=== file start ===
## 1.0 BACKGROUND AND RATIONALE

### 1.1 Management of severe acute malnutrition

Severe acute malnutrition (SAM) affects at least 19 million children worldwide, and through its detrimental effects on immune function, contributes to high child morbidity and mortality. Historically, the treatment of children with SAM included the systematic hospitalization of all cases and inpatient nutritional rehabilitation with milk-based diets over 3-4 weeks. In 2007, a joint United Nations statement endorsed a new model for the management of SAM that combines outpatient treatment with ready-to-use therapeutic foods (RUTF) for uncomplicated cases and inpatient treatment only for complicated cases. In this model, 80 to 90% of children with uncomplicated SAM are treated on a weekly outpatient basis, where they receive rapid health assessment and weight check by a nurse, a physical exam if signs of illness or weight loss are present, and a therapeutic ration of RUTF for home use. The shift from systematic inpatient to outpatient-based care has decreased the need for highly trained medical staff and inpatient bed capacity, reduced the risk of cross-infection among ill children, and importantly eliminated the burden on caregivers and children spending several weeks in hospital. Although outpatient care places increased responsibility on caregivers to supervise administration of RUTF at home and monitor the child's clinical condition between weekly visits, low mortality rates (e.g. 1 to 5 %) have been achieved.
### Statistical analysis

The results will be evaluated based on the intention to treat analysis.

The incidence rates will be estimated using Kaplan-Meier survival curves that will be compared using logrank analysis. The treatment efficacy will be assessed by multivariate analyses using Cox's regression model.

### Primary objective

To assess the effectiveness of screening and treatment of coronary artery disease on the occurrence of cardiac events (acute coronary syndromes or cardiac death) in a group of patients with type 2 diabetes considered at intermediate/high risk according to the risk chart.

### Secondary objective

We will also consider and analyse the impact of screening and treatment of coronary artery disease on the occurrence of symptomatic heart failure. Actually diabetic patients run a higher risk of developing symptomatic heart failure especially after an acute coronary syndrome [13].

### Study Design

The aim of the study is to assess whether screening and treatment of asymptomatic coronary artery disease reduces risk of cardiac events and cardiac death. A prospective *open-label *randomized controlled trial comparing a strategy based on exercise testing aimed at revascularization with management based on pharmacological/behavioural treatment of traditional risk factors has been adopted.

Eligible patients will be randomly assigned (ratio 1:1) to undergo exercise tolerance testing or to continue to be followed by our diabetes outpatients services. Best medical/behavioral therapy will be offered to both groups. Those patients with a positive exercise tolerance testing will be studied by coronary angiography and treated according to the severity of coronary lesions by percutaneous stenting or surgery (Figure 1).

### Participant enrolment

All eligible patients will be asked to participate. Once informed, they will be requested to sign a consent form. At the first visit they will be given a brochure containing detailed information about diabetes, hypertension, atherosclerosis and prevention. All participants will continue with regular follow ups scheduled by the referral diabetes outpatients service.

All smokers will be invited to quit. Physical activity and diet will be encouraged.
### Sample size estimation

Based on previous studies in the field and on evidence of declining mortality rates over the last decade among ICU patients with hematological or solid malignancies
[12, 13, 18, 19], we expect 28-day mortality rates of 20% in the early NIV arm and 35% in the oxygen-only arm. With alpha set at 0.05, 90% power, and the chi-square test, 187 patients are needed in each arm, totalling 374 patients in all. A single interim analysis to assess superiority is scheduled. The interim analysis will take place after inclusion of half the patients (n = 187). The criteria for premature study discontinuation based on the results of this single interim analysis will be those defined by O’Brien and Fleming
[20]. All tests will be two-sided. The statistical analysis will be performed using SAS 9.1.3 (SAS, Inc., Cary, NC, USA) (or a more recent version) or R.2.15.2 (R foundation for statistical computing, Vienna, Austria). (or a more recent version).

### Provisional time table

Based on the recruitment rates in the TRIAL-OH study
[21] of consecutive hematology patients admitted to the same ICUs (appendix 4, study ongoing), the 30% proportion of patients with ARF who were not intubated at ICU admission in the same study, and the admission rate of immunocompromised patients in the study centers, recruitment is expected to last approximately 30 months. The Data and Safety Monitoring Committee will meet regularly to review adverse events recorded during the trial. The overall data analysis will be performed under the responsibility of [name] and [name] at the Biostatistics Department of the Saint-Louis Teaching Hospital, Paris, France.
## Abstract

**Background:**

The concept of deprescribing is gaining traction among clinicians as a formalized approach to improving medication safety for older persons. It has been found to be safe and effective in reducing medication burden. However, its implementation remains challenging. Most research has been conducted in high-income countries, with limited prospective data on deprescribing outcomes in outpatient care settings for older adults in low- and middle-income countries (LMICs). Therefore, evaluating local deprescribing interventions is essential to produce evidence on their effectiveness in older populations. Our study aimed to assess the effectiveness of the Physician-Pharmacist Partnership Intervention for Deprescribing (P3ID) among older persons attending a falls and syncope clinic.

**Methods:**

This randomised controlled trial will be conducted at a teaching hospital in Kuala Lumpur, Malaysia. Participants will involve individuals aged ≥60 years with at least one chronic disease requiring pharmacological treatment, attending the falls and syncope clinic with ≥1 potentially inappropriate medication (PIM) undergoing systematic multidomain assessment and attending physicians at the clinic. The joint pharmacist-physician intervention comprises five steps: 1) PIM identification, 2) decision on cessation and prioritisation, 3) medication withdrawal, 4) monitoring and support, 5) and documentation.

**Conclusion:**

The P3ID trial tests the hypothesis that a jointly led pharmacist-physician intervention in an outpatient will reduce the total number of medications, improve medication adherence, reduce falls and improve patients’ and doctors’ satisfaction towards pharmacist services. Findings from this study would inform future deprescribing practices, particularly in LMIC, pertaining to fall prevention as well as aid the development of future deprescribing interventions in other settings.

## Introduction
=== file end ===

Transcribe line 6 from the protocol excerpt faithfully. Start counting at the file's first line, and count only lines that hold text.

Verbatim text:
The incidence rates will be estimated using Kaplan-Meier survival curves that will be compared using logrank analysis. The treatment efficacy will be assessed by multivariate analyses using Cox's regression model.